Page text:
VANCOUVER — Two people have been transported to hospital in serious but stable condition after a helicopter crash on Bowen Island, B.C. B.C. Emergency Health Services says in a statement that they received a call at about 10 a.m. Friday morning for reports of a downed helicopter on the island off the coast of West Vancouver. Ground paramedics as well as an air ambulance responded to the call. Emergency Health Services says two patients have been airlifted to hospital. Capt. Chelsea Dubeau with the Joint Rescue Coordination Centre says a helicopter was initially sent to help in the rescue, before the call was cancelled. She says the incident has been turned over to the RCMP for investigation and co-ordination. This report by The Canadian Press was first published March 5, 2021. The Canadian Press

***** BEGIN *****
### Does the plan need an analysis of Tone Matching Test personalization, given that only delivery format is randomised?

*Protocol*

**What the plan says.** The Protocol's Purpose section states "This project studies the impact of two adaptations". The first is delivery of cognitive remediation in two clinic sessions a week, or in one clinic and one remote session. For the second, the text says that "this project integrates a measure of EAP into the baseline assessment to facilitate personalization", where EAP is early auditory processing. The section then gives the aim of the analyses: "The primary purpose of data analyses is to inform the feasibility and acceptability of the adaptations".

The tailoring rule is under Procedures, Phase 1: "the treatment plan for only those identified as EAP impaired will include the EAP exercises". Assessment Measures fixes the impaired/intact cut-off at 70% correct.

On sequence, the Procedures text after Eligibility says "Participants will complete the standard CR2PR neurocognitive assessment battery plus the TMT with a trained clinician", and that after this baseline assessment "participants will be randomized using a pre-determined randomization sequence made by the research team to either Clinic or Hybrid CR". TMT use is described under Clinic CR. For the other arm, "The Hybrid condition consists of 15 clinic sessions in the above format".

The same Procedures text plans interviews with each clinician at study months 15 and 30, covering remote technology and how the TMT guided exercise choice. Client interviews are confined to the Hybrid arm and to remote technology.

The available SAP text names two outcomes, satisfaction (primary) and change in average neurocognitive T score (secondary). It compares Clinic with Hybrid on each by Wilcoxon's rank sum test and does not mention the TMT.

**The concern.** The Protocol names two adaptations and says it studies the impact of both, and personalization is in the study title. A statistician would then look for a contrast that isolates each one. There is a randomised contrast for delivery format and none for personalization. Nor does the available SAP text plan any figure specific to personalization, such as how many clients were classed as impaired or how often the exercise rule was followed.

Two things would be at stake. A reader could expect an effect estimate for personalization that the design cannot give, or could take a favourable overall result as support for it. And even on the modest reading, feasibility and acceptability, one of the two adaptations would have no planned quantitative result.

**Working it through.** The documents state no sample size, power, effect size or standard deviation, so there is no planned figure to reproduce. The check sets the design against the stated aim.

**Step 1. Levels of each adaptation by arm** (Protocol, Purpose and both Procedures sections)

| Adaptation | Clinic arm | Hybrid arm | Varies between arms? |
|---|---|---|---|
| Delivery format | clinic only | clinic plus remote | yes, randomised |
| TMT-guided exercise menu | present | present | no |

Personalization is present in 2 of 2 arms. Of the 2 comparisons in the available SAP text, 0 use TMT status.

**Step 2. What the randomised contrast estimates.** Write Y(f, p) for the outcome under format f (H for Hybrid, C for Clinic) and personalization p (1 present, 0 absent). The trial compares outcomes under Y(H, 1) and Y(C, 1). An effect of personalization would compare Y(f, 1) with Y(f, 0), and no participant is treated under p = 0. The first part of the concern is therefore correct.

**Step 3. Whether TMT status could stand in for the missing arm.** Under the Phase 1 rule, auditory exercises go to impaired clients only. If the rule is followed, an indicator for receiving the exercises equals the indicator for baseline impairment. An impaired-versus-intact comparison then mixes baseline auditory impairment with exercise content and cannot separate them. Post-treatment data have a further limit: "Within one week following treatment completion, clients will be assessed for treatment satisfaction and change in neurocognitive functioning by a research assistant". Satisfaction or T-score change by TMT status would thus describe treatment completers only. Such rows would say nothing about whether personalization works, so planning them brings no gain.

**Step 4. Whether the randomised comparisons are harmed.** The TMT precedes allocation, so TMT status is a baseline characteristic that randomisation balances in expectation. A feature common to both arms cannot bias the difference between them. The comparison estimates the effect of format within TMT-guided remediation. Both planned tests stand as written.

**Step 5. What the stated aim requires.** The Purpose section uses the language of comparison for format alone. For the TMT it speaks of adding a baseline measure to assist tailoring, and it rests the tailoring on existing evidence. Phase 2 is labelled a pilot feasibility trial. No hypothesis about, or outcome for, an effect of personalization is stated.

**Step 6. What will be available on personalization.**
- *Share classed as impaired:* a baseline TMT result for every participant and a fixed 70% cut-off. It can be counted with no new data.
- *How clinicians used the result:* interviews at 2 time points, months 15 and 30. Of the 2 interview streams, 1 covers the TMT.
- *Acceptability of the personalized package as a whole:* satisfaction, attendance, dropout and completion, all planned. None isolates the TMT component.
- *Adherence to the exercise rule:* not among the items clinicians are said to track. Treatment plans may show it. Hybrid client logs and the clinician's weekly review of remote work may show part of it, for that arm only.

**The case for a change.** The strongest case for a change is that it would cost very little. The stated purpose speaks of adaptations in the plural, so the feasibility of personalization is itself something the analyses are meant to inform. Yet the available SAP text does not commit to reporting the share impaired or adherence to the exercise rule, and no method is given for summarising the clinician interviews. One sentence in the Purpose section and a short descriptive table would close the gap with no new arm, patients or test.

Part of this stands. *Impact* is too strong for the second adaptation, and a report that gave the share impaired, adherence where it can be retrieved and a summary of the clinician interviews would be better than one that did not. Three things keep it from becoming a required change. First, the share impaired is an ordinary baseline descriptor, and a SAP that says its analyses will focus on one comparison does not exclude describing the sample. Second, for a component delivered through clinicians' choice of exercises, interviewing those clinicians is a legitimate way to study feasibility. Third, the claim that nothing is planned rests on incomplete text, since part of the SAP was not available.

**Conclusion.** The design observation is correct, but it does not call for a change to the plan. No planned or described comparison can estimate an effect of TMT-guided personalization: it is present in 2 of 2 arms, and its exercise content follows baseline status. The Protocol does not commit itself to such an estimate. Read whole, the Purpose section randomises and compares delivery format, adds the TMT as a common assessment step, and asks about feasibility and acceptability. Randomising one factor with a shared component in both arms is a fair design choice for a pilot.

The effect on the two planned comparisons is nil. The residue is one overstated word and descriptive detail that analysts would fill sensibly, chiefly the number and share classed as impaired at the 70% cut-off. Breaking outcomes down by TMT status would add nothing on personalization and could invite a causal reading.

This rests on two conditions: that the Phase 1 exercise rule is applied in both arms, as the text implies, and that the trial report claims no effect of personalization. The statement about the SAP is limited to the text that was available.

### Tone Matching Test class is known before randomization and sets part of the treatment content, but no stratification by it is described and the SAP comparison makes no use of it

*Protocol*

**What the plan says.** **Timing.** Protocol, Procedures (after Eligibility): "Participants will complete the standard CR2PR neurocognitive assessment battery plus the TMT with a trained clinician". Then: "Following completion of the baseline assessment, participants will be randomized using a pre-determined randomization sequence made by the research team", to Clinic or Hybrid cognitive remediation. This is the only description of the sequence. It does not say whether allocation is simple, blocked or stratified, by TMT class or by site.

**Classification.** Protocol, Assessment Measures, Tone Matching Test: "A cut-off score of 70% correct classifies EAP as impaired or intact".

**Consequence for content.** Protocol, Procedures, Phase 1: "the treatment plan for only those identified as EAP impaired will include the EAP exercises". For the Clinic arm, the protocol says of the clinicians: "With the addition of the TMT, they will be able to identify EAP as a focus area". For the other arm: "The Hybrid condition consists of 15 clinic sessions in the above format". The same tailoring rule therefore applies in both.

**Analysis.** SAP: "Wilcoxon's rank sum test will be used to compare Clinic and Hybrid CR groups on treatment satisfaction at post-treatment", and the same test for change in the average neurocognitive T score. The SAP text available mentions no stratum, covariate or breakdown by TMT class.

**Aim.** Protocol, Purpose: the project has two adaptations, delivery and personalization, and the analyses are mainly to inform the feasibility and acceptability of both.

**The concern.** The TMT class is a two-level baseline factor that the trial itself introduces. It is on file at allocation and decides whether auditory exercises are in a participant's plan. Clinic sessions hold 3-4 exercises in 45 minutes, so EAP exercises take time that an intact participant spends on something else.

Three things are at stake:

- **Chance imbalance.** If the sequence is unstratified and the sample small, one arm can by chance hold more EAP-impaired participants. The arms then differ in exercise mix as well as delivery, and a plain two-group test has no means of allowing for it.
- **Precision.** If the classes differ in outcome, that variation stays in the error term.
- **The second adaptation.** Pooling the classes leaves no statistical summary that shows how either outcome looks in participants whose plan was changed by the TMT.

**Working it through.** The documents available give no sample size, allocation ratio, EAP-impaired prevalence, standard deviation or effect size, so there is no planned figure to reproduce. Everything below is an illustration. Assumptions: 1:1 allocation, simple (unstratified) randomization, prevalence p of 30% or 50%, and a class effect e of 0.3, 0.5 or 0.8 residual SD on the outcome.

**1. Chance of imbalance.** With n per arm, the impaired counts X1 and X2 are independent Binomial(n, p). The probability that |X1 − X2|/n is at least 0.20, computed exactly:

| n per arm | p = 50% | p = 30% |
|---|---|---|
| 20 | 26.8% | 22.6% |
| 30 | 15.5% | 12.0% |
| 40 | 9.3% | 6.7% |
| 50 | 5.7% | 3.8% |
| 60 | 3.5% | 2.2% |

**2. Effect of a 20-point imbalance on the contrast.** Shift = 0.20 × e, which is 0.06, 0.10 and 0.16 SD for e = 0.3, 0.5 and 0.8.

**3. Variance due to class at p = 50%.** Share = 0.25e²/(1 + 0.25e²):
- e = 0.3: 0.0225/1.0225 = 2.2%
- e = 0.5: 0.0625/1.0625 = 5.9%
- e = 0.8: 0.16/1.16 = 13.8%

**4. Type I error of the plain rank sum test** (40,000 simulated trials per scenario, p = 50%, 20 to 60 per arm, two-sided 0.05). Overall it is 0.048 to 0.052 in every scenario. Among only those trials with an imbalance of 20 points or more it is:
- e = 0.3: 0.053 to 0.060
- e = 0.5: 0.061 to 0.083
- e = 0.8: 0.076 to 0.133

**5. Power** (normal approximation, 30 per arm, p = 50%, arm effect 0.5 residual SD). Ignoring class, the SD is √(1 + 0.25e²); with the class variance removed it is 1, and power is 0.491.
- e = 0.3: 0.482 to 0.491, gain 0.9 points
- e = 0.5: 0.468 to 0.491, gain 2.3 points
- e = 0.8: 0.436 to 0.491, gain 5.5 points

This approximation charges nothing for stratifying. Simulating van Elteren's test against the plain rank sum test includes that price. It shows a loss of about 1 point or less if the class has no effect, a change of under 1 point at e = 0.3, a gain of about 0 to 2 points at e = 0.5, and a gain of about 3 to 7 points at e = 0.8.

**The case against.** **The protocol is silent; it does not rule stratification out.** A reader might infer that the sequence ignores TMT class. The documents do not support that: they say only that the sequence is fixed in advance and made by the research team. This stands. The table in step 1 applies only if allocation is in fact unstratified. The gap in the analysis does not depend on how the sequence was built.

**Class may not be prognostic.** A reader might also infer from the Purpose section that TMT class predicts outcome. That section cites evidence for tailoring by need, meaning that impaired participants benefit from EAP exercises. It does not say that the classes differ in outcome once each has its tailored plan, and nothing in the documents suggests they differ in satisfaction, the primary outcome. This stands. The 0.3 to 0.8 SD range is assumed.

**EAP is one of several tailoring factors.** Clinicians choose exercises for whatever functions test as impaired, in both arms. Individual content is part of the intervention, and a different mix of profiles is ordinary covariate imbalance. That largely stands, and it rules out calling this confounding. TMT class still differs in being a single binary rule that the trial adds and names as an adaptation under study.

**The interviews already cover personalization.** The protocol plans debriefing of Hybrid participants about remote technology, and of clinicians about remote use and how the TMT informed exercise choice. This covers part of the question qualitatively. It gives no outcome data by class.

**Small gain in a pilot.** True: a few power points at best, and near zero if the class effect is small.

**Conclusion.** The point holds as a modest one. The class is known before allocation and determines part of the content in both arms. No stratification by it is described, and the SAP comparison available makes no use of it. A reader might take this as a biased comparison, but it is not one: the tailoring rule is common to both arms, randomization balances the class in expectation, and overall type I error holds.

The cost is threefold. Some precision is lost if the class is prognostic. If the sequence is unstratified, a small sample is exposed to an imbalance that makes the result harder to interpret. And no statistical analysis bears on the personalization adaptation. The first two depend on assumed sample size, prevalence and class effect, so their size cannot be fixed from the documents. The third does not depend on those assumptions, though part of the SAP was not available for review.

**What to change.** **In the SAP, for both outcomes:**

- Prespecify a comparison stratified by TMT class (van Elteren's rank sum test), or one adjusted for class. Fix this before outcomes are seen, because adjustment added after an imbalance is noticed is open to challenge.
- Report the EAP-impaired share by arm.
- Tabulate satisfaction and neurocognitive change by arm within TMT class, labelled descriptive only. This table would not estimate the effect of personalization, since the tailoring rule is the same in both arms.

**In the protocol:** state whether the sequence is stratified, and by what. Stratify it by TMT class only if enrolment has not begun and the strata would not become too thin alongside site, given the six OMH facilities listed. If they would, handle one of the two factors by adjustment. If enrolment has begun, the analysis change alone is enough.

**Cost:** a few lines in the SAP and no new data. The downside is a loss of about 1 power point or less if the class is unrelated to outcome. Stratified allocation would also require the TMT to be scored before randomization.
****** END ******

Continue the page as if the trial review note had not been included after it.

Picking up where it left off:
LONDON — The timing couldn’t be worse for Harry and Meghan. The Duke and Duchess of Sussex will finally get the chance to tell the story behind their departure from royal duties directly to the public on Sunday, when their two-hour interview with Oprah Winfrey is broadcast. But back home in Britain, events have conspired to overshadow the tale of a prince and his American bride. On top of the pandemic and record economic slump, Prince Philip, Harry’s 99-year-old grandfather is now recovering from a heart procedure. CBS announced the program Feb 15. The next day, Philip was admitted to hospital. “Harry and Meghan are hugely popular,’’ Pauline Maclaran, a professor of marketing and author of “Royal Fever: The British Monarchy in Consumer Culture,” told The Associated Press. “But I think that some people who might otherwise have supported them will find this just a little bit distasteful, that they’re drawing all this attention to themselves … just at this time when Prince Philip appears to be quite seriously ill.” Though it is the choice of CBS when to air its pre-recorded interview, critics are already lining up to deride it as a brand-building exercise by the pair, who left Britain saying they wanted to live a normal life but have been accused of continuing to use their royal status to open doors and make money. The sit-down with America’s queen of celebrity interviews is a chance for the couple to explain what led them to quit royal life, citing what they said were the unbearable intrusions and racist attitudes of the British media. A book about their departure, “Finding Freedom,” also alleges that senior royals had little respect for Meghan, a biracial former actor, and that courtiers treated her badly. Pre-released clips have already shown Harry talking about his fears that history would repeat itself after his mother, Princess Diana, died in a car crash while pursued by paparazzi. In another clip from the interview, Winfrey asks Meghan how she feels about the palace “hearing you speak your truth today?” “I don’t know how they could expect that, after all of this time, we would still just be silent if there was an active role that the firm is playing in perpetuating falsehoods about us,” the duchess replies. “The firm” is a nickname for the royal family, sometimes used with affection and sometimes with a note of criticism. In another pre-released clip, Meghan told Winfrey how “liberating” it was to have a conversation with the television host without the input of royal minders. Ahead of the broadcast, relations with the palace are increasingly strained. First there was Queen Elizabeth II’s decision to strip Harry and Meghan of the handful of royal patronages they had retained in the one-year trial period following their departure last year. The couple responded with a terse statement promising to live a life of service — a move many in the U.K. saw as disrespectful to the queen, as she usually has the final word. Then on Wednesday, the palace said it was launching a human resources investigation after a newspaper reported that a former aide had accused Meghan of bullying staff in 2018. One of the authors of “Finding Freedom,’’ Omid Scobie, compared the recent commentary about Harry and Meghan in the British media to the Salem Witch Trials, while noting Americans have had more sympathy them. His tweet linked to a discussion on the U.S. television program “The View,’’ including comments from Meghan McCain, a conservative columnist and daughter of the late U.S. Sen. John McCain. “I think we can’t ignore the elephant of the room that there’s probably a racial angle to this,’’ McCain said. “There’s a lot of racism directed at this woman, in a lot of different ways she threatens a lot of people in the patriarchy. ... It just looks like they are bullying her in the press.’’ It was all supposed to be so different. At the time Harry started dating Meghan, the British public seemed smitten with the beautiful young woman who starred for seven seasons on the U.S. television drama “Suits.” When they married in 2018, newspapers were filled with optimistic stories about how the energetic couple would help make the monarchy relevant for a new, multicultural Britain. But less than two years later they decamped to North America. After a brief stay in Canada, the couple settled in Meghan’s home state of California, buying a house in the exclusive Santa Barbara County enclave of Montecito that reportedly cost more than $14 million. Among their neighbours: Oprah Winfrey. Then came deals with Netflix and Spotifiy, reportedly worth millions. The commercial deals and headline-grabbing amounts are uncomfortable for the royal family, which has devoted itself to public service as a justification for its wealth and privilege. The queen, among the richest people in Britain, has spent her life supporting charities, cutting ribbons at hospitals and travelling the world to represent her country. “The main thing that the royal family is so good at is serving the nation, serving the nation and the Commonwealth, basically serving us rather than serving themselves,’’ royal historian Hugo Vickers told ITV News. “And I’m sorry, if you’re sitting in an $11 million mansion in California and making fantastic deals, that is trading in on your royal heritage. And it’s all wrong, frankly.” Others are concerned that the interview will include damaging revelations about the royal family. The royals rarely grant interviews, and when they do the questions are usually narrowly focused on specific issues. For instance, Harry and his brother, William, have tried to remove the stigma from mental health problems by talking about their own struggles after the death of their mother. More free-ranging interviews have often gone badly. Interviews with Prince Charles and Princess Diana, Harry and William’s parents, around the time of their divorce led to embarrassing revelations about infidelity. More damaging for the palace was the interview Prince Andrew, Harry’s uncle, did with the BBC in 2019. Andrew tried to address rumours about his links with convicted sex offender Jeffrey Epstein, but he was forced to give up royal duties after failing to show empathy for Epstein’s victims. “I think it’s a bigger danger than the Prince Andrew car-crash interview,’’ Maclaran said of the Oprah interview, “because I think that Meghan is going to get a lot of sympathy, particularly from American audiences, about her position being untenable.” Regardless of what’s actually said, the interview is a threat to the stature of the monarchy because it further blurs the line between celebrity and royalty — tarnishing the royal mystique, Maclaran said. Late night chat show host James Corden underscored the threat to the royal brand during a tongue-in-cheek segment with Harry broadcast last week in which Corden suggested the prince and his wife might move into the mansion that provided the backdrop for the 1990s sitcom “The Fresh Prince of Bel-Air.” “If it was good enough for the Fresh Prince, it’s good enough for a real prince,” Corden said. The line put Harry, whose father and brother will be king one day, on the same footing as a TV character who fled west Philadelphia for a posh life in Southern California. Royal watchers wonder what could possibly be next. “It’s just such a mess,” said Penny Junor, who has written several books about the royals, including a biography of Harry. “I don’t think there are going to be any winners in it.” Danica Kirka, The Associated Press